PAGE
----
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For anyone not content with watching television on television, Hulu have launched their first exclusively-online series. The series, If I Can Dream, follows 5 people trying to break into the entertainment industry, and basically we get to watch them do it.

From this description, the series doesn’t sound too ground-breaking or even majorly interesting. The first episode of series introduces us to the five wannabes – Kara, Justin, Ben, Amanda and Giglianne. Kara, Ben and Amanda are aspiring actors, while Justin aims to be a musician and Giglianne a model. They’re all going to live together in a house in the Hollywood Hills in the hope of achieving some form of success.

As well as a weekly 25 minute programme broadcast exclusively on Hulu (notably it’s the first thing I’ve ever been able to watch on Hulu, with the rest of its content blocked for viewing in Ireland), you can watch the contestants live on IfICanDream.com. Predictably, this isn’t actually very interesting, like Big Brother Live only with even less engaging people involved. On the plus side, the production values are well up to broadcast television standard, and some form of television broadcast is expected at a future date.

The Justin of the show is none other than Miley Cyrus’s ex-boyfriend, a fact which is largely ignored bar one brief “I want to be known for my music and not because of Miley”.

Former Pop Idol judge Nicki Chapman even pops up for a bit, coordinating the contestants’ publicity trip around the world.

The first episode is only semi-interesting, with contestants that have less personality than you could possibly fathom. They’re all way too friendly to each other in the beginning, so hopefully things will heat up a bit in future instalments. Even worse, we can’t vote out the ones we hate. The producers claim, however, that if a contestant achieves significant success, they may leave the show and be replaced.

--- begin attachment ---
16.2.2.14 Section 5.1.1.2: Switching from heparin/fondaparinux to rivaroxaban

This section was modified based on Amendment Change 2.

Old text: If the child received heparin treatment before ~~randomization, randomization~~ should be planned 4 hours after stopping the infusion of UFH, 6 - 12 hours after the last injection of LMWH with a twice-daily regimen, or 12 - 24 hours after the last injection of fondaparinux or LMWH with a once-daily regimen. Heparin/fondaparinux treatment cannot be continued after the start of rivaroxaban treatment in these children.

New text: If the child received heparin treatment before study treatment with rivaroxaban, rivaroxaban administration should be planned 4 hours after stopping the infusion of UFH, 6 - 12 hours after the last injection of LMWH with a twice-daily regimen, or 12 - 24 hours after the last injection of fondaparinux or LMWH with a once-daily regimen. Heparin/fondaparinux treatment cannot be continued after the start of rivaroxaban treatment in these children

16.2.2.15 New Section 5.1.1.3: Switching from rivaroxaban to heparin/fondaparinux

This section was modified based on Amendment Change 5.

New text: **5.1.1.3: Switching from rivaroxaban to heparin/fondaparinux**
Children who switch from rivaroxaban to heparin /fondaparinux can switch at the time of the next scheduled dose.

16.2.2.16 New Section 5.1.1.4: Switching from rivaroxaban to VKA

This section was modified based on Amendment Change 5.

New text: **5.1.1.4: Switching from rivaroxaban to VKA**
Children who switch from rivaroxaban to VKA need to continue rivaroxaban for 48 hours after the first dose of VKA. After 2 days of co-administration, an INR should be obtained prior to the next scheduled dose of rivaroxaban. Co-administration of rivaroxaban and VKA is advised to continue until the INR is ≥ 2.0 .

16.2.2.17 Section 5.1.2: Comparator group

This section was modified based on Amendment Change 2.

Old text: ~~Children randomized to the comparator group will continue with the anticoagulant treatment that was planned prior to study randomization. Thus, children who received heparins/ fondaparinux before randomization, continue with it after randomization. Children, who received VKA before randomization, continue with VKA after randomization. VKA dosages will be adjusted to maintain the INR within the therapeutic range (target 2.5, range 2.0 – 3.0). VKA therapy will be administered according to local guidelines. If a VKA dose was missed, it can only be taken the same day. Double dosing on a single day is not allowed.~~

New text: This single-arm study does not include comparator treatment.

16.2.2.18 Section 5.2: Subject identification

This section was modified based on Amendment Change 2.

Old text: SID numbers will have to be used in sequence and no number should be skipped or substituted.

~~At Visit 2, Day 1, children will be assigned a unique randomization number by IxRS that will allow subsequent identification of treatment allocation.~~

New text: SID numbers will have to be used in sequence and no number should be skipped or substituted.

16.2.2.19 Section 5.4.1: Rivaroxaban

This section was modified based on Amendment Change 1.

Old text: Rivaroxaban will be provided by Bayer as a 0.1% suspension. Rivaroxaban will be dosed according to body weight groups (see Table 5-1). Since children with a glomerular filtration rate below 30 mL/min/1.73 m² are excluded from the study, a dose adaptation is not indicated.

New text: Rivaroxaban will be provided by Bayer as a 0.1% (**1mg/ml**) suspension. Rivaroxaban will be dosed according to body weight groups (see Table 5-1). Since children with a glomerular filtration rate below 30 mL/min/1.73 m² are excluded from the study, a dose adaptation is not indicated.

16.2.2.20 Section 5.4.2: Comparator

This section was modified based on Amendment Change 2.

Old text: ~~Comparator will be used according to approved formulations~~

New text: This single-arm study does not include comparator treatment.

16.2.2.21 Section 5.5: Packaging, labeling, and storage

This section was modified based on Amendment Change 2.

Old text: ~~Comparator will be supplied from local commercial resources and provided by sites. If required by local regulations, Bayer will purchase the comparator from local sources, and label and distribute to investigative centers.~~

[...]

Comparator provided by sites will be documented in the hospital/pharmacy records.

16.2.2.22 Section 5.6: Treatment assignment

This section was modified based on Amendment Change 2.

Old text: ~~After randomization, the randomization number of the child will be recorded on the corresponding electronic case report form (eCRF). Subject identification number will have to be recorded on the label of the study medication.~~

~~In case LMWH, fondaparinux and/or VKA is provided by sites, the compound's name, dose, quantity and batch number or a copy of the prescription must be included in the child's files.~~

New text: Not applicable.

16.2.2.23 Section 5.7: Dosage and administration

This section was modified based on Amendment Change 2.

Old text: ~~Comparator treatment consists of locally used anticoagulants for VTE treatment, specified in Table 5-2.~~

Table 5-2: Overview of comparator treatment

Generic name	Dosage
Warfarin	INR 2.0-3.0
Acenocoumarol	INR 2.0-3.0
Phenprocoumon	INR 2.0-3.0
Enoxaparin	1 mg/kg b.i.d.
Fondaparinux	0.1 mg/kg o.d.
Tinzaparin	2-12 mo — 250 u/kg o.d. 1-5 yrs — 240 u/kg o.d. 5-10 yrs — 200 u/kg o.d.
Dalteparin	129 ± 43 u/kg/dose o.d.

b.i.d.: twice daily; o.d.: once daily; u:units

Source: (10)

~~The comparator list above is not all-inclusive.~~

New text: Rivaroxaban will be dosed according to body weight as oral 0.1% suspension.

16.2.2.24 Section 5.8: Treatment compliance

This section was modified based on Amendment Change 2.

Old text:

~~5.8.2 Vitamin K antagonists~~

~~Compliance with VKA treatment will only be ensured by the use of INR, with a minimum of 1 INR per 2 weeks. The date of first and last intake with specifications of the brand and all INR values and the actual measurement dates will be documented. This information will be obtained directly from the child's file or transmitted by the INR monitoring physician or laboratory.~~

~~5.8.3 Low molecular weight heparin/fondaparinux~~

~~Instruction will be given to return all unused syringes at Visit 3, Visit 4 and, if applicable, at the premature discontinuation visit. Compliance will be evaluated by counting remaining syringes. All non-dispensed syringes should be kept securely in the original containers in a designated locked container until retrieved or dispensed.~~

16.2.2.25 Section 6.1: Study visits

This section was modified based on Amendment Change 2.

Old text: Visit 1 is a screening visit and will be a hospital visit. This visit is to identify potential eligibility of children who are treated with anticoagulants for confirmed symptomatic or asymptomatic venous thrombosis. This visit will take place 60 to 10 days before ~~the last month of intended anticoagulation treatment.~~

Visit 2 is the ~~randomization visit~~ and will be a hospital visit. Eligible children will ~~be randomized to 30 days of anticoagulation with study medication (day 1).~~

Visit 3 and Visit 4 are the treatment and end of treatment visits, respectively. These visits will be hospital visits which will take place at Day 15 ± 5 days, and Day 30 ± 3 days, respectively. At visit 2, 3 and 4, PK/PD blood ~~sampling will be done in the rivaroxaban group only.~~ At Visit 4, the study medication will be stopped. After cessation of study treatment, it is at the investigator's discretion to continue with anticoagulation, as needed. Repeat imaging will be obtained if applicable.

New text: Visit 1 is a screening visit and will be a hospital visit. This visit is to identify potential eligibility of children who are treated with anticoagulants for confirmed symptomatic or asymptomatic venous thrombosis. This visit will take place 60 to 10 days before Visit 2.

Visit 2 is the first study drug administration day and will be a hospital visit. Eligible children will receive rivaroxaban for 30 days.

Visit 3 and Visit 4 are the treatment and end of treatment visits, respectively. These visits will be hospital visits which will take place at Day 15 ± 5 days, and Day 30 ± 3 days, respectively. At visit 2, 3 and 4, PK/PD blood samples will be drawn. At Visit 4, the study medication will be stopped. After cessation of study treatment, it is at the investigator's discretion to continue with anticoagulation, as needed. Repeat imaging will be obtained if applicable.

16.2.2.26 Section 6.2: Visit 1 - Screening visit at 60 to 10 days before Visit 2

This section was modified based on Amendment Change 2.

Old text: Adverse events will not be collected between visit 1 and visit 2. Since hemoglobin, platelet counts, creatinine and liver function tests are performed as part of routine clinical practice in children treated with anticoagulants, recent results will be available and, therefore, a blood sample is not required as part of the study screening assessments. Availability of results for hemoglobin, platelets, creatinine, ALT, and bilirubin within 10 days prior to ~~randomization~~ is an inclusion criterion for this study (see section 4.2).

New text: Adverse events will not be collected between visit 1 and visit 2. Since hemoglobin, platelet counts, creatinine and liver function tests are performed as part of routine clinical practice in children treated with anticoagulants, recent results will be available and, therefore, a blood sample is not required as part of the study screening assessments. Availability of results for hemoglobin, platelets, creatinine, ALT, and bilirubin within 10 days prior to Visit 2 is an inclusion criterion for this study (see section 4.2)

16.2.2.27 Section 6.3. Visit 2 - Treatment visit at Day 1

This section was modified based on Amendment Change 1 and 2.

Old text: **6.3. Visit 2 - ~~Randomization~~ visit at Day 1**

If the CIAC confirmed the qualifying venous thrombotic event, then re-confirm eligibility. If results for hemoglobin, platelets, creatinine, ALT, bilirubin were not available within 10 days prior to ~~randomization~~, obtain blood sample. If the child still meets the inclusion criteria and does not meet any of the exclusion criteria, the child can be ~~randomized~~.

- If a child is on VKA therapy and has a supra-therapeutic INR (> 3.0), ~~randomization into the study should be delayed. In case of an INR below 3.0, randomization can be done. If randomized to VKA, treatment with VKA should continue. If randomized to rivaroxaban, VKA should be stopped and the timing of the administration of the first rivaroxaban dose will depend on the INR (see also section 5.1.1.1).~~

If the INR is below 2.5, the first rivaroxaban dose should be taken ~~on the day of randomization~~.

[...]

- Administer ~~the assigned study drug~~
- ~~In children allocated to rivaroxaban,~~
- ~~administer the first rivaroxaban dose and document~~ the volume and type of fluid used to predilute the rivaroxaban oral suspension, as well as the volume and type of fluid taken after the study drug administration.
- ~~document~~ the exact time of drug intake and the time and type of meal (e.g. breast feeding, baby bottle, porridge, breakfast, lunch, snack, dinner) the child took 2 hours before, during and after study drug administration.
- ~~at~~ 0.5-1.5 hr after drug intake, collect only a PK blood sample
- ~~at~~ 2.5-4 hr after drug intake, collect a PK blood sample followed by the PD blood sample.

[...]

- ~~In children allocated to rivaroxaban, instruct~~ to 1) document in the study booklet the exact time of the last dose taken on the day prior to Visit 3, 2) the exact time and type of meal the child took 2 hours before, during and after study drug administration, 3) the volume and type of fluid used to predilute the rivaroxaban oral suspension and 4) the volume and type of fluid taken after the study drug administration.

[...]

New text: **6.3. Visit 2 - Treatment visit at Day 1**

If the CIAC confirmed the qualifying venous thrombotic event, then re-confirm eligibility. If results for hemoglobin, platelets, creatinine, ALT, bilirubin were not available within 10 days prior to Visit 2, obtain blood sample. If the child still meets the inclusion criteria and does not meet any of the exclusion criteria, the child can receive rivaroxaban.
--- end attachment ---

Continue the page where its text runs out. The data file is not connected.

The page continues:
Watch the full first episode below, if only to see what web TV is really like.

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King of Minimalism March 2, 2010

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There seems to have been thousands of these popping up lately, but that doesn’t make them any less impressive. The latest batch of film posters to get a nifty minimalist artsy makeover is ten from Stephen King’s back catalogue of adaptations.

My favourite has to be the Carrie poster, featuring only the famous bucket, fresh after tipping a load of pig’s blood on the protagonist. For a minute I thought that the Shawshank Redemption poster had some sort of PC desktop icon on it, until I realised that it was actually the Rita Hayworth poster from the film with a hole behind it. A poster on a poster. How clever.

Click below to see some of the posters, created by Nick Tassone.

(more…)

Will Sparks Fly? February 23, 2010

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Curiously, in the next few months there are not one but two Nicholas Sparks book adaptations on the way and inevitably, everyone’s going to be debating which was better.

The first, Dear John, stars Amanda Seyfried and Channing Tatum as a war-torn couple, separated by his decision to go fight for his country. Throughout his time abroad as a soldier, they exchange letters, which keep him going through his “increasingly dangerous missions” and blah blah blah while she sits at home and waits for him to return.

The other film is Sparks’ Miley Cyrus vehicle The Last Song. This film has a more chequered past, originally scheduled for release in January, but subsequently postponed until March 31st (at least in the US). The storyline even seems a bit less stimulating – Cyrus plays a mopey teen who goes to live with her dad for the summer, and falls in love with a guy on the beach.

Although Miley’s name attached to anything would normally seem like a safe bet, the film seems a to be skewing a little older than her usual demographic. The problem is, however, the type of people who loved The Notebook are likely to be put off by the presence of Miley Cyrus in the film. It doesn’t help either that Liam Hemsworth is a complete unknown, famous only for his real life attachment to the Hannah Montana star.

Although I’m never one to completely write Miley off, I’m going to wager that Dear John will fare much better at the box office (judging by its ticket sales to date, The Last Song has a lot to live up to), given that it panders almost shamelessly to The Notebook fans.

And if they had come out the same weekend, Amanda Seyfried and Channing Tatum of course would have had some sort of sabotage mission planned.

“If The Last Song was coming out the same weekend as Dear John, we’d have to collaborate on some sort of sabotage mission,” Seyfried told MTV.

“I’d burn it,” Tatum added. “I’d sabotage it somehow.”

Once they’re better than the god-awful Nights in Rodanthe, I’ll be happy.

Check out the trailers below and let the battle commence.

Dear John (out 16th April in Ireland)

The Last Song (out 30th April in Ireland)

Vampire Weekend Make a Racquet February 19, 2010

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Not only have Vampire Weekend decided to release my favourite song from new album Contra, Giving Up the Gun as their second single, but its accompanying video is the best thing I’ve seen all week. Everyone’s dressed in tennis gear and some ginger girl comes out and starts playing against a load of random opponents.